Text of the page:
Clinicians Can Treat Health Care Crisis

Clinician leaders can and must deal with the crisis besetting health care in the United States and around the globe.

“It is high time that we exert our leadership for the sake of the people we serve,” said Darrell G. Kirch, MD, president and CEO of the Association of American Medical Colleges. “Our patients depend on us, and future generations of patients depend on us.”

Dr. Kirch delivered the keynote address during the opening session on Saturday. He laid out six key challenges facing health care around the world. Clinicians are best equipped to meet all six.

The first challenge is the disruption of health care by successive mergers, acquisitions, and breakups. Consolidating medical practices, hospitals, and systems into ever-larger business units gives the anatomic appearance of integration but fails to achieve physiologic integration. Patient care suffers.

“We do a much better job of rescuing people than we do in keeping them well,” he said. “And we are spending more than we can afford. Clinicians have ceded leadership to others, and health care has lost the balance between business rigor and clinical sensitivity.”

The second challenge: living in a post-truth era where personal belief, opinion, and emotion mean more than evidence.

“That is an existential challenge to medicine,” Dr. Kirch said. “The only people who are in a position to speak to the value of science are the people who do it. We can counteract post-truth, but only if we exert our leadership.”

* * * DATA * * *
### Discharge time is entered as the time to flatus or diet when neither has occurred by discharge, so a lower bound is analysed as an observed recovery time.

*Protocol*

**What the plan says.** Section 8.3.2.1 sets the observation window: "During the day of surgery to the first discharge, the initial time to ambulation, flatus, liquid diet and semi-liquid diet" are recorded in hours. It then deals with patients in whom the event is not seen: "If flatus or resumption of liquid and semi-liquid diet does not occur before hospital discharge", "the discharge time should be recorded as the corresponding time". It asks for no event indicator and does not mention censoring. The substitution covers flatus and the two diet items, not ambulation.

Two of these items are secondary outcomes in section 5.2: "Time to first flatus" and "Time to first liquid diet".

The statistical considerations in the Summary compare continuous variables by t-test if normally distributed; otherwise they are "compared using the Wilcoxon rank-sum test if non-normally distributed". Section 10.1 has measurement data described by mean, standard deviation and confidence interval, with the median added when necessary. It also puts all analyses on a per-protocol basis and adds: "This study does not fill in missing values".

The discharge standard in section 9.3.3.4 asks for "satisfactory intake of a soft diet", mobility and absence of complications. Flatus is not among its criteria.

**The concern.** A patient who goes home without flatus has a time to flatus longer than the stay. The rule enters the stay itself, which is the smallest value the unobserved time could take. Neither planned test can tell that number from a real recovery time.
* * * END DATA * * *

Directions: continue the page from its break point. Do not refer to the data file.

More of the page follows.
The third challenge is education. Not education spending, but the process of education.

“Our students are tired of the sage on the stage,” Dr. Kirch said. “They are ready to adapt new technology, apps, artificial intelligence, virtual reality, and high-definition simulation to learning. As educators, we must take the lead in meeting that challenge.”

Inequality is the fourth key challenge. There is a straight line between income disparities and health disparities, Dr. Kirch noted. One of the best predictors of health status is income and educational status.

“Health inequalities are some of the most pernicious challenges to health,” he said.

The fifth challenge is burnout and depression. Just as “to err is human” focused attention on quality in health care, the spotlight today must shine on the reality that physicians are not immune to human frailties.

Lack of leadership is the final challenge.

“We must face the brutal realities and set the course to prevail against these challenges,” Dr. Kirch said. “It is so easy to get inspired to lead in health care because of our foundation in clinical ethics. Do good for patients, avoid harm, respect their autonomy, and build social justice. It is not ethically correct to have haves and have-nots in health care.”